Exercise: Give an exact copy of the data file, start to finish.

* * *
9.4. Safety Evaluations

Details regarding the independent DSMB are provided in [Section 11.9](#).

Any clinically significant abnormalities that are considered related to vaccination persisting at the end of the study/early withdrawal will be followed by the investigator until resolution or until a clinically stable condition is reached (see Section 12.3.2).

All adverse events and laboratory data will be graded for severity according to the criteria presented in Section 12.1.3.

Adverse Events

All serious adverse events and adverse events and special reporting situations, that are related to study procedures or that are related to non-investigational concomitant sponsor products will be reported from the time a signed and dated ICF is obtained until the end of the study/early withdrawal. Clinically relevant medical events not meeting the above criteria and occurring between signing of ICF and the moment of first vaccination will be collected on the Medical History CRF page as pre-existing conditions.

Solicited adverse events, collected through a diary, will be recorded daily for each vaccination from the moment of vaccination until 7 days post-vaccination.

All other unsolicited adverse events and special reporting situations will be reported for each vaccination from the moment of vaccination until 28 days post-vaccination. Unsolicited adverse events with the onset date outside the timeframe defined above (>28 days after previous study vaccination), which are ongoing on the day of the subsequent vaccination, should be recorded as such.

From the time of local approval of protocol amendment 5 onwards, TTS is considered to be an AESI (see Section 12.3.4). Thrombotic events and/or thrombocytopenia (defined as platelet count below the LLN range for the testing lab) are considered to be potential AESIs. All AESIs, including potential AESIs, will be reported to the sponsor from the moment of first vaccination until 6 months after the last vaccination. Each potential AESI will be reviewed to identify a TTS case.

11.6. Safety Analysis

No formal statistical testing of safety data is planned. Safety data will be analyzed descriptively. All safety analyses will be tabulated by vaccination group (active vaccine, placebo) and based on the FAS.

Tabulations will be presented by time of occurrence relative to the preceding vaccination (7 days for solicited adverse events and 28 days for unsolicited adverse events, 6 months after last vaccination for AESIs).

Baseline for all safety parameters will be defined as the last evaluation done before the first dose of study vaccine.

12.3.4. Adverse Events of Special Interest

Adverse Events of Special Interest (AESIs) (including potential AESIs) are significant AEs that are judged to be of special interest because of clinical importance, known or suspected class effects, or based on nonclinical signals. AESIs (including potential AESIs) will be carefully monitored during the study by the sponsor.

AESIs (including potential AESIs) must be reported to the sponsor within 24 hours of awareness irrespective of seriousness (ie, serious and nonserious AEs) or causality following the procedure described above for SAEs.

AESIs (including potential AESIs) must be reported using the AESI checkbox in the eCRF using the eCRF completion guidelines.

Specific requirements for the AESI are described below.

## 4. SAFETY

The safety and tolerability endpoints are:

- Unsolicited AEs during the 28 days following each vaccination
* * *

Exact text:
9.4. Safety Evaluations

Details regarding the independent DSMB are provided in [Section 11.9](#).

Any clinically significant abnormalities that are considered related to vaccination persisting at the end of the study/early withdrawal will be followed by the investigator until resolution or until a clinically stable condition is reached (see Section 12.3.2).

All adverse events and laboratory data will be graded for severity according to the criteria presented in Section 12.1.3.

Adverse Events

All serious adverse events and adverse events and special reporting situations, that are related to study procedures or that are related to non-investigational concomitant sponsor products will be reported from the time a signed and dated ICF is obtained until the end of the study/early withdrawal. Clinically relevant medical events not meeting the above criteria and occurring between signing of ICF and the moment of first vaccination will be collected on the Medical History CRF page as pre-existing conditions.

Solicited adverse events, collected through a diary, will be recorded daily for each vaccination from the moment of vaccination until 7 days post-vaccination.

All other unsolicited adverse events and special reporting situations will be reported for each vaccination from the moment of vaccination until 28 days post-vaccination. Unsolicited adverse events with the onset date outside the timeframe defined above (>28 days after previous study vaccination), which are ongoing on the day of the subsequent vaccination, should be recorded as such.

From the time of local approval of protocol amendment 5 onwards, TTS is considered to be an AESI (see Section 12.3.4). Thrombotic events and/or thrombocytopenia (defined as platelet count below the LLN range for the testing lab) are considered to be potential AESIs. All AESIs, including potential AESIs, will be reported to the sponsor from the moment of first vaccination until 6 months after the last vaccination. Each potential AESI will be reviewed to identify a TTS case.

11.6. Safety Analysis

No formal statistical testing of safety data is planned. Safety data will be analyzed descriptively. All safety analyses will be tabulated by vaccination group (active vaccine, placebo) and based on the FAS.

Tabulations will be presented by time of occurrence relative to the preceding vaccination (7 days for solicited adverse events and 28 days for unsolicited adverse events, 6 months after last vaccination for AESIs).

Baseline for all safety parameters will be defined as the last evaluation done before the first dose of study vaccine.

12.3.4. Adverse Events of Special Interest

Adverse Events of Special Interest (AESIs) (including potential AESIs) are significant AEs that are judged to be of special interest because of clinical importance, known or suspected class effects, or based on nonclinical signals. AESIs (including potential AESIs) will be carefully monitored during the study by the sponsor.

AESIs (including potential AESIs) must be reported to the sponsor within 24 hours of awareness irrespective of seriousness (ie, serious and nonserious AEs) or causality following the procedure described above for SAEs.

AESIs (including potential AESIs) must be reported using the AESI checkbox in the eCRF using the eCRF completion guidelines.

Specific requirements for the AESI are described below.

## 4. SAFETY

The safety and tolerability endpoints are:

- Unsolicited AEs during the 28 days following each vaccination